Last night I finally got to see some of the work coming out of Andy Field’s Forest Fringe. The microfestival at BAC was a vibrant and buzzing combination of short experiences, fuller scripted pieces, sound work, music, installations and intimate performances. Some of the pieces were more ‘finished’, whilst others just setting out on their first period of R&D. The whole event fitted into the nooks and crannies of the BAC building, and filled the spaces in between with live music and discoveries aplenty – one highlight being the items of clothing dotted around, inviting you to take them in exchange for you’re an item of your own, and it story. Like any good festival, there was more than you could see in one night, and each attendee built their own experience.
Pieces I encountered included Search Party’s Growing Old With You, in its early stages of an R&D process investigating how our society is changing with its aging population. The issue was approached on a micro-level in a one to one experience that exposed the performer’s approach to their aging, before asking you to exchange your own story for a small birthday cake. Though this was the ‘newest’ work that I experienced, it was also the one that affected me in the rawest manner. I’m definitely going to be looking to hear about what it grows into.
Mamoru Iriguchi did the best sideways step in heels I’ve seen a man in a dress do, as he held your hand in the dark, asking you to investigate the house you share during a power cut, illuminated only by a head torch (projector affixed to a helmet, projecting a rich animation, which moved with you.)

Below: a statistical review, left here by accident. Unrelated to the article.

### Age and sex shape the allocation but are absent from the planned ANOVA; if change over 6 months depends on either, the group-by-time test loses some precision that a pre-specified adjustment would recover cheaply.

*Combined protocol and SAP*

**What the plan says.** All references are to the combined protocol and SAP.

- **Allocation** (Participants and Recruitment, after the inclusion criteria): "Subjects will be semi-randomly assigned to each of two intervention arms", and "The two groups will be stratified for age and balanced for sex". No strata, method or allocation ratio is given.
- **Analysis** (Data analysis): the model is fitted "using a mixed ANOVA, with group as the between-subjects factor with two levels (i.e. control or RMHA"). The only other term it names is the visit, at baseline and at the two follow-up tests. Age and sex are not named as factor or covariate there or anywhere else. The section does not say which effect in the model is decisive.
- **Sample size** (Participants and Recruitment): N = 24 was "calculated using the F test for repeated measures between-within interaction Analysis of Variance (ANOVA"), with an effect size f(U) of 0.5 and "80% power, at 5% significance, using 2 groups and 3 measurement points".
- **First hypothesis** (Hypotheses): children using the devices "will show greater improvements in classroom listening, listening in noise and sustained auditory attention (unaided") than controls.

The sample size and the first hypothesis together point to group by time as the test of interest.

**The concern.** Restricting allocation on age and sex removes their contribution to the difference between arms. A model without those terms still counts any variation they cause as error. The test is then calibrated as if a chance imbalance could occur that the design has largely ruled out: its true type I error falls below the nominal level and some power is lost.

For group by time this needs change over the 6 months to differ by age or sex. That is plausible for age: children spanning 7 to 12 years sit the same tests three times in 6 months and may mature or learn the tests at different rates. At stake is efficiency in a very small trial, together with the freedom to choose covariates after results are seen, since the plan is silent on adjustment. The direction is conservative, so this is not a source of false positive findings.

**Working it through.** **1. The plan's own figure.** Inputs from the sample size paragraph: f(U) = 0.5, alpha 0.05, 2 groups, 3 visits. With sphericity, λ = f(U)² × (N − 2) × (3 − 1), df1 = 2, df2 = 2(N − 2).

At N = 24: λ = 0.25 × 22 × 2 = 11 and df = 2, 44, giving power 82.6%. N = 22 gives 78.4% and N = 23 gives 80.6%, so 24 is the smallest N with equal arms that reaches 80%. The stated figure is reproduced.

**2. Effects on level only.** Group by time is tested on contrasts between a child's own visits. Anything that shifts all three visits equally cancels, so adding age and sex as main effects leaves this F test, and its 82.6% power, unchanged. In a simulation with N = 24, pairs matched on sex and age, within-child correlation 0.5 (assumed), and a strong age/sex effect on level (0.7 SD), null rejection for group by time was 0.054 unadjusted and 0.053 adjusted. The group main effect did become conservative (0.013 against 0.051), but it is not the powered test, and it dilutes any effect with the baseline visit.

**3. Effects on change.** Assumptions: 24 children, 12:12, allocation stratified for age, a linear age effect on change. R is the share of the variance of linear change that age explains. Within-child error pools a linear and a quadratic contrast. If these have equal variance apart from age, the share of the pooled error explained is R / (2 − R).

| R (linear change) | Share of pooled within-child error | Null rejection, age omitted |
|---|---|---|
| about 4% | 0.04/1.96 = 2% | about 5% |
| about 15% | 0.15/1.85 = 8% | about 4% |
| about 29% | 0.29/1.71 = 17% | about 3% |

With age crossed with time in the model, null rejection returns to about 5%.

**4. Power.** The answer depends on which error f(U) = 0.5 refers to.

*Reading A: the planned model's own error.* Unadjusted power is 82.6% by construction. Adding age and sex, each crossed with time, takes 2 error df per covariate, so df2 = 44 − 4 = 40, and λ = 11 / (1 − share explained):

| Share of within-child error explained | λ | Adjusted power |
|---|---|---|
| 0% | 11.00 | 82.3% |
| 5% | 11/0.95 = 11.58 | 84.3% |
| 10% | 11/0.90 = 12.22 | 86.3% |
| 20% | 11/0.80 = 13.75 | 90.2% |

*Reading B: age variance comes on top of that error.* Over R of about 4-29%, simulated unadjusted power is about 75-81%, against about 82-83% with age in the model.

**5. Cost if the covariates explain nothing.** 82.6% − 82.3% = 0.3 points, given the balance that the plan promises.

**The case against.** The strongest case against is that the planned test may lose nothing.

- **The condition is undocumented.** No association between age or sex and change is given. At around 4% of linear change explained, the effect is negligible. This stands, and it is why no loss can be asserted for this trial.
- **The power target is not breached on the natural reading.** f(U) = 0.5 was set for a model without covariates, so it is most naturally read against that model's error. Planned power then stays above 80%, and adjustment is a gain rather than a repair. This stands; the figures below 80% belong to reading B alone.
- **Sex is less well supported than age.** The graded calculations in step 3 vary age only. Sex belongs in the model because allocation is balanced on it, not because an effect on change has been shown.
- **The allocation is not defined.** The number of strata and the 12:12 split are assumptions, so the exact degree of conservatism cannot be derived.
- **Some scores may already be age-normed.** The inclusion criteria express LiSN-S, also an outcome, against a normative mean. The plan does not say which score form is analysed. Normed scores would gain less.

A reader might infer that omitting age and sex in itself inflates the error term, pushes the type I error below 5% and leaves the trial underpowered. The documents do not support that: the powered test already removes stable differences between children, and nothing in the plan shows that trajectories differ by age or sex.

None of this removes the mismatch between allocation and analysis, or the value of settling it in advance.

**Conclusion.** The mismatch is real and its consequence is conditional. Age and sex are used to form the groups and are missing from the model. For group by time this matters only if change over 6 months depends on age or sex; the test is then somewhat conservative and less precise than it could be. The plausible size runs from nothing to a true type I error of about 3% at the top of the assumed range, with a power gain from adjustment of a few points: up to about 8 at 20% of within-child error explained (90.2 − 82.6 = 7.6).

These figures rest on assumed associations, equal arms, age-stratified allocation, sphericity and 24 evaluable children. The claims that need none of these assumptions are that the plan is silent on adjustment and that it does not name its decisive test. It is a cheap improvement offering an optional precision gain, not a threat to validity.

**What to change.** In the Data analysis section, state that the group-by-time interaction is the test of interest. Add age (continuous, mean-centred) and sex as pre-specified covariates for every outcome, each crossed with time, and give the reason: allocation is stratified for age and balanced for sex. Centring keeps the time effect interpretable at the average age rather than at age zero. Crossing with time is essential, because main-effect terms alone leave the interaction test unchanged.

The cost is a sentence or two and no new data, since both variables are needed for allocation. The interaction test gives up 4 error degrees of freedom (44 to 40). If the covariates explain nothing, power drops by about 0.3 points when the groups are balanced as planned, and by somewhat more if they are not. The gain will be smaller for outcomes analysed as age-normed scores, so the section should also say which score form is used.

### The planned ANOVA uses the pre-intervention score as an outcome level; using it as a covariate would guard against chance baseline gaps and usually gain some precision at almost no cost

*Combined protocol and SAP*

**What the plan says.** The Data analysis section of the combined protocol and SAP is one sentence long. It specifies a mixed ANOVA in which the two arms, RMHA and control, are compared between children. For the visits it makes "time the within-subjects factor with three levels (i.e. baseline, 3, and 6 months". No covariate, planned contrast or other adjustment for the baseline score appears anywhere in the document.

Tania El Khoury’s Fuzzy asked an audience of up to 5 to act as her and her (absent) partner’s therapist. The piece felt like it was erring on an interesting clash of cultures as seen through the relationship of a Lebanese woman and a man from the Midlands. Though the performance perhaps felt like it was playing to a larger crowd, how we adjust to more intimate performance styles (does a more expressionist approach alienate in a useful or destructive way in intimate performance?) is definitely something that bears investigation.
Charlotte Jarvis’ video installation All American Hero wafted the smell of cold Chinese takeaway and stale popcorn towards you as you slumped on a sofa, watching the video diaries of the world’s first All American Hero. Something between X Factor and the Million Dollar Man, it felt all too plausible.
Throughout the night, I dipped in and out of the Travelling Sounds Library (pictured), which featured the work of Blast Theory, Unlimited Theatre, Duncan Speakman (and more). The library invited you to settle onto a sofa, open up a book, and discover an mp3 player and headphones containing a selection of several phonic experiences lasting from 2-40 minutes. Kaleidoscope by Abigail Conway was a particular highlight for me, a piece that asked if you could change anything about yourself, what would it be?
Finally, I investigated the Waiting Room, where you were able to peruse the emails that scored the process of putting the festival together. Stressed, funny, and often personal, this view into the ‘back channel’ of the event gave the whole evening the feeling of ‘opening up’ rather than ‘presenting’, which fitted perfectly with the fringe ethic.